This government, I think, should do everything possible to assist the industry in increasing its trade with foreign countries by having our trade agents in those countries put forth every effort to secure orders for the Canadian producers, at the same time educating the fishermen of Canada in improved methods of curing fish for export. At the present time, I regret to say, our dried and pickled fish for export does not compare favourably with the same class of fish produced in Norway and other countries, and it is the duty of our government to give all the instruction they possibly can to the industry so that the Canadian product when exported may receive as good a price as is obtained for the same class of product put up in Norway and other fishing countries. In the green State our fish is equal to that produced anywhere else in the world.

We have in this country a market that is capable of great development for fish, both fresh and frozen. I find according to statistics compiled by the Fisheries department that the amount of fresh and frozen fish shipped from the Maritime provinces last year to Quebec, Ontario and points further west was 42,000,000 pounds. Yet the hon. member for Queens-Lunenburg (Mr. Duff), speaking some days ago, made the statement that only about one per cent of the fish produced in Nova Scotia was sold in Canada. Let me examine the facts. Since the figures for 1925 were not available I have secured from the department the figures showing the total catch of all kinds of fish, except shellfish, for 1924 in the province of Nova Scotia. The total

[Mr Short.]

catch for that province was 195,823,300 pounds and of this amount 42,000,000 pounds of fresh, frozen and smoked fish were shipped to Quebec, Ontario and the west. It must be remembered that that 42,000,000 pounds would represent at least double that quantity, or about 80,000,000 pounds, because a large proportion of the product is converted into finnan haddies and filets, and 50 per cent is lost in processing. The consumption of Nova Scotia fish in Canada is therefore at least 30 per cent of these varieties alone. In addition to this a considerable quantity of pickled and salt fish is sold. Now, what becomes of the statement of the hon. member for Lunenburg (Mr. Duff) that only one per cent of the Nova Scotia catch is consumed in Canada? If the hon. member's statements regarding the other matters in Nova Scotia which he spoke of are no more correct than his statement with regard to our fisheries, which he claims to have some personal knowledge of, what credence can the House place in his entire speech?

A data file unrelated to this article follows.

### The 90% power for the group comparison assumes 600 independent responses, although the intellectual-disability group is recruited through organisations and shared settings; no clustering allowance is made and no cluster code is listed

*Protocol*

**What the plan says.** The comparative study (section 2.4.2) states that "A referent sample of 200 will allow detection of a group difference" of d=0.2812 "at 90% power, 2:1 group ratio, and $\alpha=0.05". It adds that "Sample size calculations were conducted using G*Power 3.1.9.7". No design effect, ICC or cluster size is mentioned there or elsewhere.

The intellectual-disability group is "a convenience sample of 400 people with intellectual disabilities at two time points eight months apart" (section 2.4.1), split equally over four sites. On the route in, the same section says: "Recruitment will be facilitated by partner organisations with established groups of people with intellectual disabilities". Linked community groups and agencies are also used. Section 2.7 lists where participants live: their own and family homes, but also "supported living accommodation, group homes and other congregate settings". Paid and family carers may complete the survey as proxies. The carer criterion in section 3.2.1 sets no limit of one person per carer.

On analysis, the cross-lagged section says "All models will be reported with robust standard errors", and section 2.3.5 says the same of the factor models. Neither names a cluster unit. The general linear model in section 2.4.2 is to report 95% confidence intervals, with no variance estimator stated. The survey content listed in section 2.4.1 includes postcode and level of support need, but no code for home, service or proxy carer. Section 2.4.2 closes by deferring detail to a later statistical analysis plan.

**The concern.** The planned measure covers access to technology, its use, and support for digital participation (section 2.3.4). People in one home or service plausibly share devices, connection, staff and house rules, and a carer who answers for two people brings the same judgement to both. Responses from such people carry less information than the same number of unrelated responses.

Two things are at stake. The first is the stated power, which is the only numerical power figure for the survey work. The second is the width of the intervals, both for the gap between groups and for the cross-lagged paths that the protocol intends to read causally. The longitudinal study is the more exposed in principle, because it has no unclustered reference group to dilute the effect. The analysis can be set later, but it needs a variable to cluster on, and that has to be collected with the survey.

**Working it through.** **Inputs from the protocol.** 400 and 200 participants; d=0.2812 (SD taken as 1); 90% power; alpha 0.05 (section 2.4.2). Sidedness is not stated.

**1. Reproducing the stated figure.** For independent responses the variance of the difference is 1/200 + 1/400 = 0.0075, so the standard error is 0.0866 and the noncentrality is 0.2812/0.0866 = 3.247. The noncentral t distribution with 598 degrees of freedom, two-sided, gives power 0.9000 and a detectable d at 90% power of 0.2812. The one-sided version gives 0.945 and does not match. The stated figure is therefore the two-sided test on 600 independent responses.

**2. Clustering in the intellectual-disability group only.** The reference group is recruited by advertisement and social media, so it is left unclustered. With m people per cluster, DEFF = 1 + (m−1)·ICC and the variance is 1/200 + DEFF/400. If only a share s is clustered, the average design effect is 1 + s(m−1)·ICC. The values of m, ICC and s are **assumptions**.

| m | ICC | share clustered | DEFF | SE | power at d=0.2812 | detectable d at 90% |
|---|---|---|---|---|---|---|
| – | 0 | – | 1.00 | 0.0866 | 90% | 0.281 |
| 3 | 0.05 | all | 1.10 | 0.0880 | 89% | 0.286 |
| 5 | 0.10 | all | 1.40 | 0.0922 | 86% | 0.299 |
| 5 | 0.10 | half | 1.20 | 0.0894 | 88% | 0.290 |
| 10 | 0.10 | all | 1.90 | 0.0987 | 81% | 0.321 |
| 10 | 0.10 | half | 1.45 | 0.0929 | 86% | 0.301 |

Now, Sir, I want to show the House what handicaps we have to overcome. Yet under these adverse conditions we have been able to market 30 per cent of our catch in Canada. If we are given the transportation rates that we are entitled to, and the government give the attention it should to the fishing industry, you can readily see what a wonderful expansion is possible. I think the hon. gentleman must have been speaking of his own constituency when he stated that Canada used only one per cent of the catch of Nova Scotia, because it is from his constituency that most of the fish is exported. But there are other sections of Nova Scotia which also produce large quantities of fish, and a substantial proportion of it is sold as fresh, frozen or smoked in the Canadian market. What we require to increase this business is better transportation facilities, cheaper freight and express rates, and a government that is ready and willing to assist the industry in every way possible.